By Henning Gloystein | SINGAPORE
Oil prices dipped on Monday, weighed down by a continuing expansion in U.S. drilling that has helped to maintain high global supplies despite an OPEC-led initiative to cut production to tighten the market.
Signs of faltering demand have also prompted weakening sentiment, dropping prices to levels comparable to when the output cuts were first announced late last year.
Brent crude futures LCOc1 were down 13 cents, or 0.3 percent, at $47.24 per barrel at 0406 GMT.
U.S. West Texas Intermediate (WTI) crude futures CLc1 were down 15 cents, or 0.3 percent, at $44.59 per barrel.
Prices for both benchmarks are down by around 14 percent since late May, when producers led by the Organization of the Petroleum Exporting Countries (OPEC) extended their pledge to cut production by 1.8 million barrels per day (bpd) by an extra nine months until the end of the first quarter of 2018.
Traders said the main factor driving prices lower was a steady rise in U.S. production undermining the OPEC-led effort.
“The U.S. oil rig count continued to rise, up by 6 last week,” Goldman Sachs said late on Friday.
“That’s 22 weeks in a row that oil rigs have been added, a record run,” said Greg McKenna, chief market strategist at futures brokerage AxiTrader.
U.S. producers have added 431 oil rigs since a trough on May 27, 2016, Goldman said. If the rig count holds at current levels, the bank added, U.S. oil production would increase by 770,000 bpd between the fourth quarter of last year and the same quarter this year in the Permian, Eagle Ford, Bakken and Niobrara shale oil fields.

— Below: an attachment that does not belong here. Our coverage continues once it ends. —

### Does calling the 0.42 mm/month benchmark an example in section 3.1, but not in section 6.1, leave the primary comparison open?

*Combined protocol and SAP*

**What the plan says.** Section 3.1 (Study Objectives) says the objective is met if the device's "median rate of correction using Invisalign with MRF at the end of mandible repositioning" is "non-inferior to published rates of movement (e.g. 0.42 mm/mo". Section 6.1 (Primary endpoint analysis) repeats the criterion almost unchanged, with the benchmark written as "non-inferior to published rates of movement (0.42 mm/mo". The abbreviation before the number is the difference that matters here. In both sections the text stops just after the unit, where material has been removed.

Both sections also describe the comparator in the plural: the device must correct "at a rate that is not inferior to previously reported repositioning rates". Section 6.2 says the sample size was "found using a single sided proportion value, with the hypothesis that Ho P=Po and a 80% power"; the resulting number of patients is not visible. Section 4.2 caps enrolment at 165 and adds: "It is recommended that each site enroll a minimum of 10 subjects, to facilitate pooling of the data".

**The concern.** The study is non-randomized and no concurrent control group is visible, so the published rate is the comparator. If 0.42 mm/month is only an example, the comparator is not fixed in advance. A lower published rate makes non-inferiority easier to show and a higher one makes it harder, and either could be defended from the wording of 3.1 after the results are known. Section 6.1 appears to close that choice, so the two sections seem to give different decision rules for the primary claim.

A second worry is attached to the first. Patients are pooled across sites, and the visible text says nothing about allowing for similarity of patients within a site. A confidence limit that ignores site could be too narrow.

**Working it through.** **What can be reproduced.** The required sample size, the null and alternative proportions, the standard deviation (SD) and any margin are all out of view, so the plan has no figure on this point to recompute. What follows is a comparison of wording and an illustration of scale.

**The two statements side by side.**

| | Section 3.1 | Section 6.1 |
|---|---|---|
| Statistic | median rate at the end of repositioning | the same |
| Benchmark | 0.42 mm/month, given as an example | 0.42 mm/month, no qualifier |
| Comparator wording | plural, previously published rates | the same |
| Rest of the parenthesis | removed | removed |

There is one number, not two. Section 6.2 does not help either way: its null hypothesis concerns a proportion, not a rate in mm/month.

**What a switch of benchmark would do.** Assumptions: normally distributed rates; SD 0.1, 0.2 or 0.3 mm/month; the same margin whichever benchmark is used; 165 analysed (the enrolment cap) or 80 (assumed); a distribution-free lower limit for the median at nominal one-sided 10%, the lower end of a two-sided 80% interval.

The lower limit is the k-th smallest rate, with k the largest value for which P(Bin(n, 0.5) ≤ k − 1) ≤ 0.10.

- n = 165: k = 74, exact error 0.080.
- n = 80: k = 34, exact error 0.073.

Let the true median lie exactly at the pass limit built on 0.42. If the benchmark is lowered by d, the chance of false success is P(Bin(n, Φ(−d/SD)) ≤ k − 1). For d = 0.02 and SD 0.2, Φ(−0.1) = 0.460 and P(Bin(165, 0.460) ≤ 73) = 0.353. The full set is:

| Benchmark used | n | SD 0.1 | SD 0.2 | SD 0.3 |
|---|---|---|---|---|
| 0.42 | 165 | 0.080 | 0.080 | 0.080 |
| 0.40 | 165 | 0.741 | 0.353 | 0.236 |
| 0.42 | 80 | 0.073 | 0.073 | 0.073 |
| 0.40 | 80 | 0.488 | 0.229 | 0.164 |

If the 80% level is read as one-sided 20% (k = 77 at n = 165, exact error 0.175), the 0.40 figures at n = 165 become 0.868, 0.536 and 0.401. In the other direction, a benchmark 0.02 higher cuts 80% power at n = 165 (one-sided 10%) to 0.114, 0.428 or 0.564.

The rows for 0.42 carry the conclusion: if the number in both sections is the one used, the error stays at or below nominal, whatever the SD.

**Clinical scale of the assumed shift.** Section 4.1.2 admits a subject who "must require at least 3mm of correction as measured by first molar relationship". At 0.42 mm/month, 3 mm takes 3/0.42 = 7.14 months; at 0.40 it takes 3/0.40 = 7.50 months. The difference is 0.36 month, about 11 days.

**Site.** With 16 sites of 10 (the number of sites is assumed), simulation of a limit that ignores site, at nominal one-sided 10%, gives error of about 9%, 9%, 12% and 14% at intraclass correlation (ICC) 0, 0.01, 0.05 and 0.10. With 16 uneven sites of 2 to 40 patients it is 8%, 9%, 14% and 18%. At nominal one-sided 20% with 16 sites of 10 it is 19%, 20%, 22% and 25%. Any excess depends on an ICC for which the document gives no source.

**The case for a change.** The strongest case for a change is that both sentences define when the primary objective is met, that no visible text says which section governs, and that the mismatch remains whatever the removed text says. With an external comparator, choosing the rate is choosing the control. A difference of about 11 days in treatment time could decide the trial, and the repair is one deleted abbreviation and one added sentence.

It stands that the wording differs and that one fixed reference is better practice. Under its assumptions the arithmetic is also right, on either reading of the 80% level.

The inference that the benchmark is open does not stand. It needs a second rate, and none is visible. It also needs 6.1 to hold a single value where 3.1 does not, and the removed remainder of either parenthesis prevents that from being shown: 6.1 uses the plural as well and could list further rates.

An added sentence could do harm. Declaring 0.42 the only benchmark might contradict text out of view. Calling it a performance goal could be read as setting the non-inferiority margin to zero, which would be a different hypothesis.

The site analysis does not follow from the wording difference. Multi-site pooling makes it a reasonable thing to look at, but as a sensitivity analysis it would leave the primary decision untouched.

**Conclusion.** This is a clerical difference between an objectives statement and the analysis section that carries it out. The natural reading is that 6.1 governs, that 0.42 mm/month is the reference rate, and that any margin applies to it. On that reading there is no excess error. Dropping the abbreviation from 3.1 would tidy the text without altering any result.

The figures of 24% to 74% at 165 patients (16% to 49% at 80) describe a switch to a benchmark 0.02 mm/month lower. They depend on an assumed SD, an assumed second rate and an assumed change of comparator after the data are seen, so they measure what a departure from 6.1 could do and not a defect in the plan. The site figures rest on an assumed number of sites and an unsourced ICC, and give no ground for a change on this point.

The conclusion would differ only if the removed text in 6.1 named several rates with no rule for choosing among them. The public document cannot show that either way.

Supplies from OPEC and other countries participating in the output cuts, including top producer Russia, also remain high as some countries have not fully complied with their pledges.
There are also indicators that demand growth in Asia, the world’s biggest oil-consuming region, is stalling.
Japan’s customs-cleared crude oil imports fell 13.5 percent in May from the same month a year earlier, to 2.83 million bpd, the Ministry of Finance said on Monday.
India, which recently overtook Japan as Asia’s second-biggest oil importer, took in 4.2 percent less crude oil in May than it did a year ago.
In China, which is challenging the United States as the world’s biggest importer, oil demand growth has been slowing for some time, albeit from record levels, and analysts expect growth to slow further in coming months.
“Reducing the glut of oil will be challenging,” ANZ bank said on Monday.
(Reporting by Henning Gloystein; Editing by Joseph Radford and Tom Hogue)